Well, but I see him, thou wilt say, in the enjoyment of honor, and I am led to jealousy. Why, this is the very thing which has turned all things upside down, which has filled not the world only, but the Church also, with countless troubles. And just as fierce blasts setting in across a calm harbor, render it more dangerous than any rock, or than any strait whatever; so the lust of glory entering in, overturns and confounds everything.
Ye have oftentimes been present at the burning of large houses. Ye have seen how the smoke keeps rising up to Heaven; and if no one comes near to put a stop to the mischief, but every one keeps looking to himself, the flame spreads freely on, and devours everything. And oftentimes the whole city will stand around; they will stand round indeed as spectators of the evil, not to aid nor assist. And there you may see them one and all standing round, and doing nothing but each individual stretching out his hand, and pointing out to some one who may be just come to the spot, either a flaming brand that moment flying through a window, or beams hurled down, or the whole circuit of the walls forced out, and tumbling violently to the ground. Many too there are of the more daring and venturesome, who will have the hardihood even to come close to the very buildings themselves whilst they are burning, not in order to stretch forth a hand towards them, and to put a stop to the mischief, but that they may the more fully enjoy the sight, being able from the nearer place to observe closely all that which often escapes those at a distance. Then if the house happen to be large and magnificent, it appears to them a pitiable spectacle, and deserving of many tears. And truly there is a pitiable spectacle for us to behold; capitals of columns crumbled to dust, and many columns themselves shattered to pieces, some consumed by the fire, others thrown down often by the very hands which erected them, that they may not add fuel to the flame. Statues again, which stood with so much gracefulness, with the ceiling resting on them, these you may see all exposed, with the roof torn off, and themselves standing hideously disfigured in the open air. And why should one go on to describe the wealth stored up within? the tissues of gold, and the vessels of silver? And where the lord of the house and his consort scarcely entered, where was the treasurehouse of tissues and perfumes, and the caskets of the costly jewels,—all has become one blazing fire, and within now, are bath-men and street-cleaners, and runaway slaves, and everybody; and everything within is one mass of fire and water, of mud, and dust, and half-burnt beams!
Now why have I drawn out so full a picture as this? Not simply because I wish to represent to you the conflagration of a house, (for what concern is that of mine?) but because I wish to set before your eyes, as vividly as I can, the calamities of the Church. For like a conflagration indeed, or like a thunderbolt hurled from on high, have they lighted upon the roof of the Church, and yet they rouse up no one; but whilst our Father’s house is burning, we are sleeping, as it were, a deep and stupid sleep. And yet who is there whom this fire does not touch? Which of the statues that stand in the Church? for the Church is nothing else than a house built of the souls of us men. Now this house is not of equal honor throughout, but of the stones which contribute to it, some are bright and shining, whilst others are smaller and more dull than they, and yet superior again to others.277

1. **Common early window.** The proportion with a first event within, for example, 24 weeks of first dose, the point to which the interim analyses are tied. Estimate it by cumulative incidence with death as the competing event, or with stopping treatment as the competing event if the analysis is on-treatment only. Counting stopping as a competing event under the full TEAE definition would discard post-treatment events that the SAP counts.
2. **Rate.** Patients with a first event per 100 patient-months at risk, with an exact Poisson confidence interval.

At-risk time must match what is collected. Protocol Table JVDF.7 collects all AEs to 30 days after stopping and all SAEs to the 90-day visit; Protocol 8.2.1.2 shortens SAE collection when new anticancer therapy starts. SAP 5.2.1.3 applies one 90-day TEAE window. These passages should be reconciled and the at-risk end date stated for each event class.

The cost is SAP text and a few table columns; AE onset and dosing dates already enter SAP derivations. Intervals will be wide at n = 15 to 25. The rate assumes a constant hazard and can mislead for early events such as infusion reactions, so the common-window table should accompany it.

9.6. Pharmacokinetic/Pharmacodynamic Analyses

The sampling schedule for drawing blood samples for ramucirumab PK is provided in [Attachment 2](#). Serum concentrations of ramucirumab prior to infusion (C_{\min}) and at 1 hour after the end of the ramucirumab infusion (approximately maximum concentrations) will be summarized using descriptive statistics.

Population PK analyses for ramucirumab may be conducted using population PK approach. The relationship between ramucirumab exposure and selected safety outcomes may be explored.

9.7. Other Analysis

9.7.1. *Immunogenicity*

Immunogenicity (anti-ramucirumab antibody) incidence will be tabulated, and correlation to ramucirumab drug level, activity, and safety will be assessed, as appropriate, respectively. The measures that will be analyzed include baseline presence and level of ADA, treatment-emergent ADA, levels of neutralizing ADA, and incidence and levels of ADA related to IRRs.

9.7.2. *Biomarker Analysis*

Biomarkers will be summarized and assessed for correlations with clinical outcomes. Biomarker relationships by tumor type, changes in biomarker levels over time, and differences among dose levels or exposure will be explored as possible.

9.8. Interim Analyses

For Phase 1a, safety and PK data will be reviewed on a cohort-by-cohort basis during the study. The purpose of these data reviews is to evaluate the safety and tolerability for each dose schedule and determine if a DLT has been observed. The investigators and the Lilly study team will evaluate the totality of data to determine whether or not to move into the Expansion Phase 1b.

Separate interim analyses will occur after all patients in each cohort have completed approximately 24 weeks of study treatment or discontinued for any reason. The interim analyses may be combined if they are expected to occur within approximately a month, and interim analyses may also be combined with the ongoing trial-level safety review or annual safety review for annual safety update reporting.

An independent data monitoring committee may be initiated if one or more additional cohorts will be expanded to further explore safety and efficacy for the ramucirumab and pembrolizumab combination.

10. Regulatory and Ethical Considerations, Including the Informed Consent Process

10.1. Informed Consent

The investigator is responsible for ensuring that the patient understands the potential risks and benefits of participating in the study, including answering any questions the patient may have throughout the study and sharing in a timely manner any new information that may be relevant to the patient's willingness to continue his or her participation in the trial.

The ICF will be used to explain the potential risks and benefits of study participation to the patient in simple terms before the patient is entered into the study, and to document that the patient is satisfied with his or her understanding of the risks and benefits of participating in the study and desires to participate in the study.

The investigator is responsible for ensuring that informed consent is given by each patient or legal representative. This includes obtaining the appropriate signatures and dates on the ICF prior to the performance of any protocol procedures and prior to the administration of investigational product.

Because I feared the great multitude.”279
Behold ye a virtuous spirit? I was not ashamed, he saith, to own before the whole multitude my involuntary sins: And if he was not ashamed to confess, much more were it our duty to do so. For saith the prophet, “Set thou forth thy cause, that thou mayest be justified.” (Isa. xliii. 26.) Great is the violence of this evil, everything is overturned by it and annihilated. We have forsaken the Lord, and are become slaves of honor. We are no longer able to rebuke those who are under our rule, because we ourselves also are possessed with the same fever as they. We who are appointed by God to heal others, need the physician ourselves. What further hope of recovery is there left, when even the very physicians themselves need the healing hand of others?
I have not said these things without an object, nor am I making lamentations to no purpose, but with the view that one and all, with our women and children, having sprinkled ourselves with ashes, and girded ourselves about with sackcloth, may keep a long fast, may beseech God Himself to stretch forth His hand to us, and to stay the peril. For need is there indeed of His hand, that mighty, that marvelous hand. Greater things are required of us than of the Ninevites. “Yet three days,” said the prophet, “and Nineveh shall be overthrown.”280
Ye know how terrible a disaster is this, for lately has this very warning happened to us, not that any prophet uttered a voice, for we are not worthy to hear such a voice, but the warning crying aloud from on high more distinctly than any trumpet.281